ORLANDO (FOX 35) - The first victim of the nightclub shooting arrived shortly after 2 a.m. and was relatively stable, giving doctors on the overnight shift hope that any others would not be severely wounded.
Then five more came, in much worse shape, and then more and more, until even hardened trauma surgeons and nurses were brought to tears by the sight of so many bleeding people lining up in the emergency room.
"They were dropped off in truckloads, in ambulance-loads," said Dr. Kathryn Bondani. The hospital ran out of ambulances, so firefighters, police and truck-driving citizens ferried the injured.
The trauma bay quickly overflowed with patients with serious gunshot wounds. Doctors did triage, moving critically injured people elsewhere and focusing on those whose lives were most in danger.
“People in pain, people worrying about their loved ones, people not knowing where their loved ones are, and we’re trying to help them all," said Dr. Chadwick Smith, a trauma surgeon.
Luckily, the Pulse nightclub isn't far from Orlando Regional Medical Center, the region's main trauma hospital. But the emergency room staff usually gets advance word when severe cases are on their way. This time, victims started arriving within minutes after the shooting started, and the staff had to scramble.
Choking up a bit, Smith described at a news conference on Tuesday how he called for reinforcements.
"I said, 'please come, please come. We need your help,'" Smith said.
"This is not a drill. This is not a joke," he told them. "'I need you as fast as I can.' Every answer I got was, 'I'll be right there.'"
Nurses and technicians also arrived, many without being told to come. Doctors quickly expanded from two operating rooms to six, performing surgery after emergency surgery. Another eight operations were scheduled for Tuesday.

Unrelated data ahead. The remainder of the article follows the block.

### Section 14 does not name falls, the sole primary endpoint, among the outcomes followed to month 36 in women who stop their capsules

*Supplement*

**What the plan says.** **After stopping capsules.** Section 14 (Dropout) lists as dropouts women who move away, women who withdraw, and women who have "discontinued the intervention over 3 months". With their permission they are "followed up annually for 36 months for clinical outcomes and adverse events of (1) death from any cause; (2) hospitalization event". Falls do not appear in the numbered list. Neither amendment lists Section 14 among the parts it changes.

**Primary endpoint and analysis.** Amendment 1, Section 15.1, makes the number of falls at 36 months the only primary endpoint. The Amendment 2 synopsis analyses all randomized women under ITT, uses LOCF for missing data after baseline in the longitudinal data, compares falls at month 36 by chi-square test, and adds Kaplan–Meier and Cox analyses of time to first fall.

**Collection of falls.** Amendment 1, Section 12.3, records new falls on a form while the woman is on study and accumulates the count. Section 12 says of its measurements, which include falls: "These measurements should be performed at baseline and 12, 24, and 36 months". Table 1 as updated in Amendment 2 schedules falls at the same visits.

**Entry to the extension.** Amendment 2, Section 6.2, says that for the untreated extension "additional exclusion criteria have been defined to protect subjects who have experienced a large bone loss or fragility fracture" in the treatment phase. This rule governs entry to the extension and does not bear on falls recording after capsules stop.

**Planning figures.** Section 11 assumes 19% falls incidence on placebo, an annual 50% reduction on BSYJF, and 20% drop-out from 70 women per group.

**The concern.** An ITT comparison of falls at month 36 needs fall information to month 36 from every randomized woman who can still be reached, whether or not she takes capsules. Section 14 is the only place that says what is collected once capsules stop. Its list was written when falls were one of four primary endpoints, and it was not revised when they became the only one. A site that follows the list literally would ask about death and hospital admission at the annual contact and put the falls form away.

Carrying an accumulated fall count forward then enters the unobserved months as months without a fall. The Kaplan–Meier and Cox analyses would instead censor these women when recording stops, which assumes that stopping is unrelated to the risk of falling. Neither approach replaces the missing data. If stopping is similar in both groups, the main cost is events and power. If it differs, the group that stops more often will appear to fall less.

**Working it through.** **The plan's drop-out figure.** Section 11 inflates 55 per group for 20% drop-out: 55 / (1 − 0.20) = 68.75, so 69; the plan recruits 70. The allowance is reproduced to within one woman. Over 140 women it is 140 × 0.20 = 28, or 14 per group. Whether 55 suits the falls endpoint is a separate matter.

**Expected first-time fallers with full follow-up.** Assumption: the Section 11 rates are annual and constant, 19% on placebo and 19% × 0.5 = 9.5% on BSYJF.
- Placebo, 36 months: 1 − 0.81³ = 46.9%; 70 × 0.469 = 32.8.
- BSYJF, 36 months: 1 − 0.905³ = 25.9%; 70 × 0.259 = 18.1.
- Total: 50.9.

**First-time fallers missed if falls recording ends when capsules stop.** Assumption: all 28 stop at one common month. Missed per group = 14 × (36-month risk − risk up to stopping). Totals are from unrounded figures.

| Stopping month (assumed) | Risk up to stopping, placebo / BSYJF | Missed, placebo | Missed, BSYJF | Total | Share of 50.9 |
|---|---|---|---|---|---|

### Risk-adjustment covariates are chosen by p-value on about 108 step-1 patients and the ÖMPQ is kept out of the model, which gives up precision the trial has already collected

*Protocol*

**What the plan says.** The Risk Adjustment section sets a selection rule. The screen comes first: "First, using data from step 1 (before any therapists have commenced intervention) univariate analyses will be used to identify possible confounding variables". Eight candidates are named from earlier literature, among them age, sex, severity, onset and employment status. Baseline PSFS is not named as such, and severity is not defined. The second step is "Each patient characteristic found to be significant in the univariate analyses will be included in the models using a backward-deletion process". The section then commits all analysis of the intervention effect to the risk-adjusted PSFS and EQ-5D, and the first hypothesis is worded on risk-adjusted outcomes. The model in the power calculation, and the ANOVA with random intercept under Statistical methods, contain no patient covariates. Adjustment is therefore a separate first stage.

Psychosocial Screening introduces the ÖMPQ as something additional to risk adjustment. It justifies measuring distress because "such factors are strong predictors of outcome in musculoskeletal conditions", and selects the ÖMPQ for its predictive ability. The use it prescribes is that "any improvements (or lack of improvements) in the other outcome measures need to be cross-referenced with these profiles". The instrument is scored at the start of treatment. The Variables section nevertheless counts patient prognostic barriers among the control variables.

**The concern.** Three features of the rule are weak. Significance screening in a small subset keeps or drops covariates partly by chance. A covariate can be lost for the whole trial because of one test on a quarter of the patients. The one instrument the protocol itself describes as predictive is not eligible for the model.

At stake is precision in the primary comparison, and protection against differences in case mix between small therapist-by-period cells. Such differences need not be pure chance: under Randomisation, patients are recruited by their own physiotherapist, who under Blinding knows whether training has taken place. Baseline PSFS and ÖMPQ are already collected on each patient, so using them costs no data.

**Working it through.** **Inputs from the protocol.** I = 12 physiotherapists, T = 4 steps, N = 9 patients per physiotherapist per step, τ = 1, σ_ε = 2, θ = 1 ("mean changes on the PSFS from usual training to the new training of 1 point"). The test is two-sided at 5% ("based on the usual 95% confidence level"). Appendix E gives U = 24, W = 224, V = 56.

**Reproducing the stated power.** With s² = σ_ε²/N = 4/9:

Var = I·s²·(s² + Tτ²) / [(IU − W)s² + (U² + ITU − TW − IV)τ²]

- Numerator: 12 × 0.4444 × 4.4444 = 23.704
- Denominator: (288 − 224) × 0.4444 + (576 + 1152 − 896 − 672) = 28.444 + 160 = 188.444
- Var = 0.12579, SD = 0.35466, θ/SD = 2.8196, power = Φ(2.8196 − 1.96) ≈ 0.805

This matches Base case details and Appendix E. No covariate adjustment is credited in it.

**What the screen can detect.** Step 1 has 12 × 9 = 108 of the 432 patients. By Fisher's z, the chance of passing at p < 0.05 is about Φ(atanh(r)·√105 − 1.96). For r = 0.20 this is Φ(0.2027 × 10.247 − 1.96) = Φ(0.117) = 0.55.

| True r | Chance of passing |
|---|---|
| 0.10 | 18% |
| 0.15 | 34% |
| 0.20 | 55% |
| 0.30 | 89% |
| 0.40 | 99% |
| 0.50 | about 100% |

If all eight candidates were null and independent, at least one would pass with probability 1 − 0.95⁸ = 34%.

Trauma surgeon Dr. William Havron arrived to see the hospital flooded with bloody victims with severe wounds. He called it "surreal."
"We were just given patient after patient after patient," Havron said. "We'd literally walk from that operation room to another operating room and just do it again and again."
Dr. Joseph Ibrahim said it looked like a "war scene" with "patients in every corner." Some had wounds from both large and small ammunition, suggesting the gunman used both his assault rifle and pistol.
Angel Colon, 26, was shot three times in his leg, and his bones shattered as he was trampled in the crowd. Then he was hit again, in the hand and hip, as the gunman shot the injured, apparently "making sure they're dead." Later, as a policeman dragged Colon to safety, his body was cut by shards of broken glass.
Appearing in a wheelchair, Colon turned to the doctors and nurses and said: "I will love you guys forever."
Others weren't ready to talk publicly. Felipe Marrero, 30, survived four shots in the back, and was barely able to sit up for a "selfie" with his friend Joseph Rivera, 24, who was able to reunite with him at the hospital Monday night.'
The trauma center is used to handling four or five patients a shift. A total of 44 arrived that night. Nine of them were too far gone to be saved, said Dr. Michael Cheatham, a critical care surgeon.
“We saw the full gamut of wounds, from wounds to the extremities, wounds to the chest, wounds to the abdomen and pelvis area," one of the doctors explained.
Of the rest, 27 remained hospitalized Tuesday, including six in intensive care, one of whom was shot in the head. Two patients in the ICU may be permanently disabled, but no patient has succumbed since the nine who were pronounced dead on arrival, Cheatham said.
Doctors said 12 victims were treated and six remain hospitalized at Florida Hospital Orlando, including Angel Santiago Jr., who was shot in the left foot and right knee as he huddled in one of the nightclub's bathrooms. He was stabilized with two units of blood, and expressed deep gratitude to the staff.
The numbers are very fluid, with some victims still coming in to hospitals for treatment, Cheatham said.
"It was singularly the worst day of my career and the best day of my career," Smith said. "I don’t know how it’s going to affect me. We do see this, we just don’t see it in this magnitude.”
The Associated Press contributed to this report